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The Forgotten 500

The Forgotten 500: The Untold Story of the Men Who Risked All for the Greatest Rescue Mission of World War II

(New American Library, August 2007)

By Gregory A. Freeman

One of the last untold stories of World War II is also one of the greatest - a story of adventure, daring, danger and heroics, followed by a web of conspiracy, lies, and coverup.

THE FORGOTTEN 500 is one of the greatest rescue and escape stories ever, but hardly anyone has heard about it. And that's by design. The U.S., British, and Yugoslav governments hid details of this story for decades, purposefully denying credit to the heroic rescuers and the foreign ally who gave his life to help allied airmen as they were hunted down by Nazis in the hills of Yugoslavia.

THE FORGOTTEN 500 tells the story of Operation Halyard in 1944, the largest rescue ever of downed American airmen. More than 500 U.S. airmen were rescued, along with some from other countries, all right under the noses of the Germans, and mostly in broad daylight. The mission was a complete success - the kind that should have been trumpeted in news reels and on the front page. (By comparison, the famed escape of allied prisoners from a German POW camp portrayed in the movie "The Great Escape" involved 200 men, and only 76 were successful.)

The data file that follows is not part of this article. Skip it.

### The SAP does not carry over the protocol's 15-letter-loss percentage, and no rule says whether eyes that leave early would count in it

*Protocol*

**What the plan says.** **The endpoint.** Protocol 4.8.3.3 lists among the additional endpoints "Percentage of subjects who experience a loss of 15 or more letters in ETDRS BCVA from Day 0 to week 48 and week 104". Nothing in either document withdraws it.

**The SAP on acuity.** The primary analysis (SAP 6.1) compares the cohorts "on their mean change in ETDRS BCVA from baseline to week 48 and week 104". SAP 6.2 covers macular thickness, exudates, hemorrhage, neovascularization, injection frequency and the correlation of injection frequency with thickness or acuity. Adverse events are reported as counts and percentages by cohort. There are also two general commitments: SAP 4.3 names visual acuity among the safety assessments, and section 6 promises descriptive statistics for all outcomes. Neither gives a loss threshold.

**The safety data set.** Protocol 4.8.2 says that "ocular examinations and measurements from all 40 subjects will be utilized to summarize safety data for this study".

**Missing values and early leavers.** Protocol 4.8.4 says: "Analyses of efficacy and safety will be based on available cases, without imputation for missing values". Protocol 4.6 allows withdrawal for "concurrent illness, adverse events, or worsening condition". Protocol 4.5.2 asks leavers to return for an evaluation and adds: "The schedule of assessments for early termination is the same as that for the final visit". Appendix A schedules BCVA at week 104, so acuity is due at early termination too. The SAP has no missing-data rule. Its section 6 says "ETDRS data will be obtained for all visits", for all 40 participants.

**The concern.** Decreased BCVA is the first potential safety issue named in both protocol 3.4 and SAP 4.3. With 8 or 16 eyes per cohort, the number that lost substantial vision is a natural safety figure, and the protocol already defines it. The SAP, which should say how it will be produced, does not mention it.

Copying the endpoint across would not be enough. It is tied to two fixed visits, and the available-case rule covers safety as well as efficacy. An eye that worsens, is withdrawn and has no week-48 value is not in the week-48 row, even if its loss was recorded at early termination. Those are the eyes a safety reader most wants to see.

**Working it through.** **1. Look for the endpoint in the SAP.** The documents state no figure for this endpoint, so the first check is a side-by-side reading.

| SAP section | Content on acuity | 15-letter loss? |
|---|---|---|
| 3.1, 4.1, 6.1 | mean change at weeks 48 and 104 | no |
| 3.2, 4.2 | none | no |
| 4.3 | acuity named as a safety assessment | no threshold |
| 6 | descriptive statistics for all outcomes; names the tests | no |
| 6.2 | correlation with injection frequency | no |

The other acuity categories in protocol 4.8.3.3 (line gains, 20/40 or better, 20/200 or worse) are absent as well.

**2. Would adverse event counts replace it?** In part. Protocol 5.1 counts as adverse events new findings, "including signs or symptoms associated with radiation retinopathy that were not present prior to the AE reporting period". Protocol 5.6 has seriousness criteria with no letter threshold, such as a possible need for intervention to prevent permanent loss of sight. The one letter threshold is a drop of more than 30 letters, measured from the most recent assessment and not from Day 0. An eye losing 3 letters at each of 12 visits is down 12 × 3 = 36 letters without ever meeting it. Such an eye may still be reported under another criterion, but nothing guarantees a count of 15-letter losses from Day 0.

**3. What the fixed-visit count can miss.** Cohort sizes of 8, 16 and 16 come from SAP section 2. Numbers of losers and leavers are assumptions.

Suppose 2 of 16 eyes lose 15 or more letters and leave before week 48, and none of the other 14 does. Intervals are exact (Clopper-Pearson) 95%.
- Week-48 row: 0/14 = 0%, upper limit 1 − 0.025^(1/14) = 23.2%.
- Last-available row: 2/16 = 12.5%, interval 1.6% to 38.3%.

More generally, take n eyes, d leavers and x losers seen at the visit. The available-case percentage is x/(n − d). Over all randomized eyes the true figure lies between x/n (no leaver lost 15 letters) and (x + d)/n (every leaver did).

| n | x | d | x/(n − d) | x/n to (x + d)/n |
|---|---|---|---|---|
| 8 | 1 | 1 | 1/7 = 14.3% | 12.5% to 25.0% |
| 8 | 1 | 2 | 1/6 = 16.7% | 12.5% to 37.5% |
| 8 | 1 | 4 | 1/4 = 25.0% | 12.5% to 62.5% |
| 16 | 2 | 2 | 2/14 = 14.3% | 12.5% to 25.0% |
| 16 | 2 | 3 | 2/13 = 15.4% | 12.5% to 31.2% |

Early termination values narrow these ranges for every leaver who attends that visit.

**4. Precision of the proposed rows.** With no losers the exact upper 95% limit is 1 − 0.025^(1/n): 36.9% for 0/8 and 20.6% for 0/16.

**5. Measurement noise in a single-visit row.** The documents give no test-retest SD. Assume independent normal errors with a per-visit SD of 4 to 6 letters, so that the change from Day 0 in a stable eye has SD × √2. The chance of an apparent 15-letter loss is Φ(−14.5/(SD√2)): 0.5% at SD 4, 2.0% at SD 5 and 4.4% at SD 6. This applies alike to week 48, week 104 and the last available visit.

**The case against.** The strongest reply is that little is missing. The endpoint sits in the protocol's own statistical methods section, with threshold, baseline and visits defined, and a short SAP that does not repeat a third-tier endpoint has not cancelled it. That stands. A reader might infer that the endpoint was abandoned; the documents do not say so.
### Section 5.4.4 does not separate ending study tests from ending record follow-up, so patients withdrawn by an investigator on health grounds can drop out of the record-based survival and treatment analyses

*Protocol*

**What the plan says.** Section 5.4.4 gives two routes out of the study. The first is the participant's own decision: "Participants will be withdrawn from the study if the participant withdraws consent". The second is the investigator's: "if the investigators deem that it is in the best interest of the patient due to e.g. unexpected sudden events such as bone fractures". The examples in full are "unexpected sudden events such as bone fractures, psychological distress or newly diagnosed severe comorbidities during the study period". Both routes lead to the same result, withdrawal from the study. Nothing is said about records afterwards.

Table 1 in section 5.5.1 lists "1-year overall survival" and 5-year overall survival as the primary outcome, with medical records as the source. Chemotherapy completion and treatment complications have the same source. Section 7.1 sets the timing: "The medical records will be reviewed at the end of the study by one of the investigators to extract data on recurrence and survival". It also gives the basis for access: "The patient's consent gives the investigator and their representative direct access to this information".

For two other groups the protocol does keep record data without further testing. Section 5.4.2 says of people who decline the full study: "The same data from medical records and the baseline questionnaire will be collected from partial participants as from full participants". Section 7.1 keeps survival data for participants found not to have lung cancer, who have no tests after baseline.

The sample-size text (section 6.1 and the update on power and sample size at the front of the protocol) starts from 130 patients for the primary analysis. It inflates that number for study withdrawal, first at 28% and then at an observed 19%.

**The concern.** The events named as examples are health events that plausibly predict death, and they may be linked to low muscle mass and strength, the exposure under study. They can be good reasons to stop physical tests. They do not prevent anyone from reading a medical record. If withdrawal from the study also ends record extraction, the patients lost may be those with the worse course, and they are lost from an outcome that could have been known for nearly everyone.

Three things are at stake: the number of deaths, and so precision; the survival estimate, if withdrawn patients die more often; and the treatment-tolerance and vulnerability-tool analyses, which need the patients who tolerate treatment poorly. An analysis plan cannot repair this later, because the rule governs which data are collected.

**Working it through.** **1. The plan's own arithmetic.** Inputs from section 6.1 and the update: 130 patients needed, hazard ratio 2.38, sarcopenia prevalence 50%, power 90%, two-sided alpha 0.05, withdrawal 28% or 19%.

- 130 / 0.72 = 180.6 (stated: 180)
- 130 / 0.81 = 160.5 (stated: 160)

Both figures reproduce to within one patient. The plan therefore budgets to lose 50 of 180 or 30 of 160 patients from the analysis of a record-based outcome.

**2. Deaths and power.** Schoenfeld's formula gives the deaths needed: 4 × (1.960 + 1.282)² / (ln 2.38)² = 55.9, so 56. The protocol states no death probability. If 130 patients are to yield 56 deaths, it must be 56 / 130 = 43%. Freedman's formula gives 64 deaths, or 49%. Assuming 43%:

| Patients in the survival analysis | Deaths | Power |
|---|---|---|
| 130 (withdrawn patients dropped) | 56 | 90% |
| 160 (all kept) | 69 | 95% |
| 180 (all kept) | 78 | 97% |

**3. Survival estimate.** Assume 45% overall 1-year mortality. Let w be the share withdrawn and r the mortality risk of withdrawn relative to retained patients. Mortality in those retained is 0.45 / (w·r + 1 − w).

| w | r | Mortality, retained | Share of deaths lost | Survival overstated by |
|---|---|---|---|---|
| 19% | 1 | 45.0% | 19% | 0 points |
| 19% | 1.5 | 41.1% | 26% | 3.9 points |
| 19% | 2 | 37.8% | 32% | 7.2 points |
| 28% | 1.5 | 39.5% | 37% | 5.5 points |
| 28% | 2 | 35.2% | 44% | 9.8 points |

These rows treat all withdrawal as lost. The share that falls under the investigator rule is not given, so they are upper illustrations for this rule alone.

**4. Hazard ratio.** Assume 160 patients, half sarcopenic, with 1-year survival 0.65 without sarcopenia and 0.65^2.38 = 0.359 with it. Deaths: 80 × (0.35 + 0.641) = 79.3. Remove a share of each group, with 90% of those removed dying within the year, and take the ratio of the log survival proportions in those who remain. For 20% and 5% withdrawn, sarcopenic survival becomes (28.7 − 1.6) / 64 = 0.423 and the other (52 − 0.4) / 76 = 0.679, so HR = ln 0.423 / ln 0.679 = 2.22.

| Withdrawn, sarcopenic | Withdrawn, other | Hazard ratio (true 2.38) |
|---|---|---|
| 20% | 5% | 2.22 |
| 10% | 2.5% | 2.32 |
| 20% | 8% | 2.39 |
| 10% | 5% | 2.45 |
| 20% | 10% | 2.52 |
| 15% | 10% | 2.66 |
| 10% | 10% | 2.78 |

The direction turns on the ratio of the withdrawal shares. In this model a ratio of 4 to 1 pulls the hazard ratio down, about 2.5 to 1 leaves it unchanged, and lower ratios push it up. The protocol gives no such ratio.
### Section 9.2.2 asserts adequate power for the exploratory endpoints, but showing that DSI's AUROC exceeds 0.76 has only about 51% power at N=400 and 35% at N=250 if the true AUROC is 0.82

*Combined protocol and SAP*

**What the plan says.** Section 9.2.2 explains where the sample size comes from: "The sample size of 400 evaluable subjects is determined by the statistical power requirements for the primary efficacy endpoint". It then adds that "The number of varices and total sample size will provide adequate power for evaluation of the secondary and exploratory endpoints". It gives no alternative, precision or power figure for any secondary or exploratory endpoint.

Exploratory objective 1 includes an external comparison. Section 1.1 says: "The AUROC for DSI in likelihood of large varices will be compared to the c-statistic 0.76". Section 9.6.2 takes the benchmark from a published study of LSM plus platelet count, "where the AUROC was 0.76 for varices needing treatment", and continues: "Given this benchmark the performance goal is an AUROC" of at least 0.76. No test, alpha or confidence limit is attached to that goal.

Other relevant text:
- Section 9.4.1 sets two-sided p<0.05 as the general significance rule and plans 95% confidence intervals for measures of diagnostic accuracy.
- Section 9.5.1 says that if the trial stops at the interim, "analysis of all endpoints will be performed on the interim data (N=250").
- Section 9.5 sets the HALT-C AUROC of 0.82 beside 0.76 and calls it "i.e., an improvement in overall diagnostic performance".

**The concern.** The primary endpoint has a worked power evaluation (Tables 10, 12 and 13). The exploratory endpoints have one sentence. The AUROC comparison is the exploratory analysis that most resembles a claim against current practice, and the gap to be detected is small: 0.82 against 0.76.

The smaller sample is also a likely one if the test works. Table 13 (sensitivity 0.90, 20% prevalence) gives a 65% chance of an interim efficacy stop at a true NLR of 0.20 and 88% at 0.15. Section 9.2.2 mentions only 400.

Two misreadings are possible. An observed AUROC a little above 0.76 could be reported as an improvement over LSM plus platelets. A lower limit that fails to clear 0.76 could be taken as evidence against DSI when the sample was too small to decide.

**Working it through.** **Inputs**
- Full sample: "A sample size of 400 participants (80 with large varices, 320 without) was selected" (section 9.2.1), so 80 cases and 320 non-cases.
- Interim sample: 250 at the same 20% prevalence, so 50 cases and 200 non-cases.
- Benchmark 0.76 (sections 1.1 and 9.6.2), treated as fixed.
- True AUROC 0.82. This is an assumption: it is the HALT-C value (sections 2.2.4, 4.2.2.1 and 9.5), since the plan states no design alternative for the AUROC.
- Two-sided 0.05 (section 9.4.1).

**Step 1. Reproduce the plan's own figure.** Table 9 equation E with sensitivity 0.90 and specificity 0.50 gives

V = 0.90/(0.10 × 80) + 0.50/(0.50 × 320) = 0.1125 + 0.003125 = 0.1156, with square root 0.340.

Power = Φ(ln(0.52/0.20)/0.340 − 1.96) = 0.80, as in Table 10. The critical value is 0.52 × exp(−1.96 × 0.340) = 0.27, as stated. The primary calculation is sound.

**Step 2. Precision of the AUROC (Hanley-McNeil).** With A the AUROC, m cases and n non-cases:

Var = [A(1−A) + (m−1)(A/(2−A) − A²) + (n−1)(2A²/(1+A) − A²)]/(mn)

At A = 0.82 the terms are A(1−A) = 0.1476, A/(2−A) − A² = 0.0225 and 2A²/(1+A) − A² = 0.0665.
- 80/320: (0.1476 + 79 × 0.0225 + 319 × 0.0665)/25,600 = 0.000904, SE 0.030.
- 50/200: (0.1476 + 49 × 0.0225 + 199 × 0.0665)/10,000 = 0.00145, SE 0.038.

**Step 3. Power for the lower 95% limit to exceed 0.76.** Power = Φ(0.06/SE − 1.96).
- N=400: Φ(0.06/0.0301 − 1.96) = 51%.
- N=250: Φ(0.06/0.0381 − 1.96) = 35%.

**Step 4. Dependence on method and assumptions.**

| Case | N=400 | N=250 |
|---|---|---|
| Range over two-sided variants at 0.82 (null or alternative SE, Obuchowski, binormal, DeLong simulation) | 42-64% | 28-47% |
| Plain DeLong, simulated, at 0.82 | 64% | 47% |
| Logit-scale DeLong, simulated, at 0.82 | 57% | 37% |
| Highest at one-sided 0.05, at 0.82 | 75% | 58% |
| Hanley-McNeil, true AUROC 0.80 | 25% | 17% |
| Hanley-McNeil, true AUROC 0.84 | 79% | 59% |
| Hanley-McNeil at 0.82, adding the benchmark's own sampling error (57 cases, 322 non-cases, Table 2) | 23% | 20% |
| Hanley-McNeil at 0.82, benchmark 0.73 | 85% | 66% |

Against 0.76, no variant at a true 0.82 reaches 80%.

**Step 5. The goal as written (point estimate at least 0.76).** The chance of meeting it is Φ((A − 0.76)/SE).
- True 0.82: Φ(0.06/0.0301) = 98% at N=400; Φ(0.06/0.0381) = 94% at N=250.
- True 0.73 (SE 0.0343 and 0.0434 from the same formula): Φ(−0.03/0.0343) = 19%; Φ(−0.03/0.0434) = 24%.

It is a little known episode that started with one edge-of-your seat rescue in August 1944, followed by a series of additional rescues in the following months. American agents from the OSS, the precursor of the CIA, worked with a Serbian guerilla, General Draza Mihailovich, to carry out the huge, ultra-secret rescue mission.

THE FORGOTTEN 500 weaves together the tales of a dozen young airmen shot down in the hills of Yugoslavia during bombing runs, and the five secret agents who conducted their amazing rescue. These are the stories of young men who were eager to join the war and fight the Germans, even finding excitement in the often deadly trips from Italy to bomb German oil fields in Romania, but who found themselves parachuting out of crippled planes and into the arms of strange, rough looking villagers in a country they knew nothing about. They soon found out that the local Serbs were willing to sacrifice their own lives to keep the downed airmen out of German hands, but they still wondered if anyone was coming for them or if they would spend the rest of the war hiding from German patrols and barely surviving on goat's milk and bread made with hay to make it more filling.

When OSS agents in Italy heard of the stranded airmen, they began planning an elaborate and previously unheard of rescue - the Americans would send in a fleet of C-47 cargo planes to land in the hills of Yugoslavia, behind enemy lines, to pluck out hundreds of airmen. It was audacious and risky beyond belief, but there was no other way to get those boys out of German territory. The list of challenges and potential problems seemed never ending: the airmen had to evade capture until the rescue could be organized, they had to build an airstrip large enough for C-47s without any tools and without the Germans finding out, and then the planes had to make it in and out without being shot down.

Could it really be done? No one knew, but they were going to try.